Morra, Linda M. “I’m a Dirty Girl.” ESC 40.2-3 (June-September 2014): 5-8.

I’m a dirty girl—sometimes literally, if not literally at this moment. I spend hours upon hours in archives, not exclusively in formal collections housed in official institutions, but also in informal ones, including people’s basements. The dust and sometimes-literal dirt that accrues in those spaces means that, when I immerse myself therein, I do get dirty—literally.

That dirt, however, also carries symbolic registers. I work both inside and outside authorized, institutional spaces to track the material traces that Canadian women authors leave behind and that were also sometimes willfully omitted from “sanitized” or official archives. As ecocritic Anthony Lioi observes, I want to “give dirt its due” by breaking down the assumptions that undergird socio-cultural networks by which women were at one point “cleansed” from the historical record and that threw their very legibility as citizens and their status as authors into question, when it did not entail their disappearance altogether (17). In short, I want to locate the detritus left behind by Canadian women writers and render it visible to others.

I therefore don’t only “get down and dirty” because of the literal spaces to which I travel; I also do so because of the socio-political material I am looking for and sometimes encounter. I get the dirt on the lives of various Canadian women authors and their associations with publishers, agents, family, and friends, and then engage in ethical decisions that determine how much I will dish in my publications and presentations. My archival research demonstrates that the dirt I am looking for extends beyond questions of gender and carries valences that encompass questions of race, sexuality, class, and economy. In making those ethical decisions, I must acknowledge, even so, that women were already regarded as “embodiments of shame” and that “the female socialization process can be viewed as a prolonged immersion in shame” (Bouson 2). In each encounter with the archive, therefore, I must stage my work carefully, to avoid further perpetuating this process of immersion and consider how my own acts might be characterized in this process. […]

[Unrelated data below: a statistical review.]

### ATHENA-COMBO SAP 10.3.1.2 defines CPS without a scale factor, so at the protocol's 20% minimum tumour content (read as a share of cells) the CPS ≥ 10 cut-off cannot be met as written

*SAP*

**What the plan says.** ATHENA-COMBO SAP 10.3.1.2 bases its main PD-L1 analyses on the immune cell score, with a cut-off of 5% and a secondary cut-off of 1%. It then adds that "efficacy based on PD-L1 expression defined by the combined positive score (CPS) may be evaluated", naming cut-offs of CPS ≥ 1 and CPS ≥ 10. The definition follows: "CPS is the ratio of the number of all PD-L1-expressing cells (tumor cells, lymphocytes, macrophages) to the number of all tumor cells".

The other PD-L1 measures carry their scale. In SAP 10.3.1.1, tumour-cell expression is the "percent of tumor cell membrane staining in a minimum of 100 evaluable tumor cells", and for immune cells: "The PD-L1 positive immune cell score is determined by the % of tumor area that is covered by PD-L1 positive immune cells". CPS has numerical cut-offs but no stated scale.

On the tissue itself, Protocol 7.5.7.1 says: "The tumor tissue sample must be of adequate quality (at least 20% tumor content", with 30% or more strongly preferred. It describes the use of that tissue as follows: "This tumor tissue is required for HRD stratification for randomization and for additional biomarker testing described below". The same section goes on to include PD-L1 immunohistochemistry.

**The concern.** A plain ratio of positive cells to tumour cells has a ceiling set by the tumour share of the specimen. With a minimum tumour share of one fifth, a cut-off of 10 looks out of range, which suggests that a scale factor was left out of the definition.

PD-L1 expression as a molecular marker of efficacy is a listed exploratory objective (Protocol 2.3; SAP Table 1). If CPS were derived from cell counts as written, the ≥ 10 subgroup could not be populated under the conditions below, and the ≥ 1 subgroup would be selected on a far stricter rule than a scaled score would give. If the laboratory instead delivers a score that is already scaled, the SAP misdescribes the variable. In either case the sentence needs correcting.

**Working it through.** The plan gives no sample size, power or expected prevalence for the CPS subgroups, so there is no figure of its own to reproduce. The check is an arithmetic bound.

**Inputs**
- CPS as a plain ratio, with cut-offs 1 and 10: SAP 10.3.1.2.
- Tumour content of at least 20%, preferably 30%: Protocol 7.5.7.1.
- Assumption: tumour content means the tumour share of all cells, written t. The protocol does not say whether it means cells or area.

But what does this mean for me, the researcher who digs up and uncovers this kind of dirt? “Moi, j’ai les mains sales, aussi,” as Jean-Paul Sartre would say. Does restaging or revealing such material mean that I have cleansed or righted the record? Not necessarily, since there is no means by which to guarantee what the effects will be of such a restaging, nor that the record with which I am grappling can be “righted”: it is subject to perspective, socio-political contexts, and cultural expectations. I too am implicated in the process, and understand that the moral terms by which I work will shift from one context to another; however, I am aware that being so implicated is inevitable. As Heather Sullivan notes, “we want … a conscious and concrete embrace of dirt, which cannot be avoided since we live and breathe it daily” (517). Finding dirt, it seems, is part of the research process, and feeling dirty, if not actually being so, is implicit in being a researcher in archives.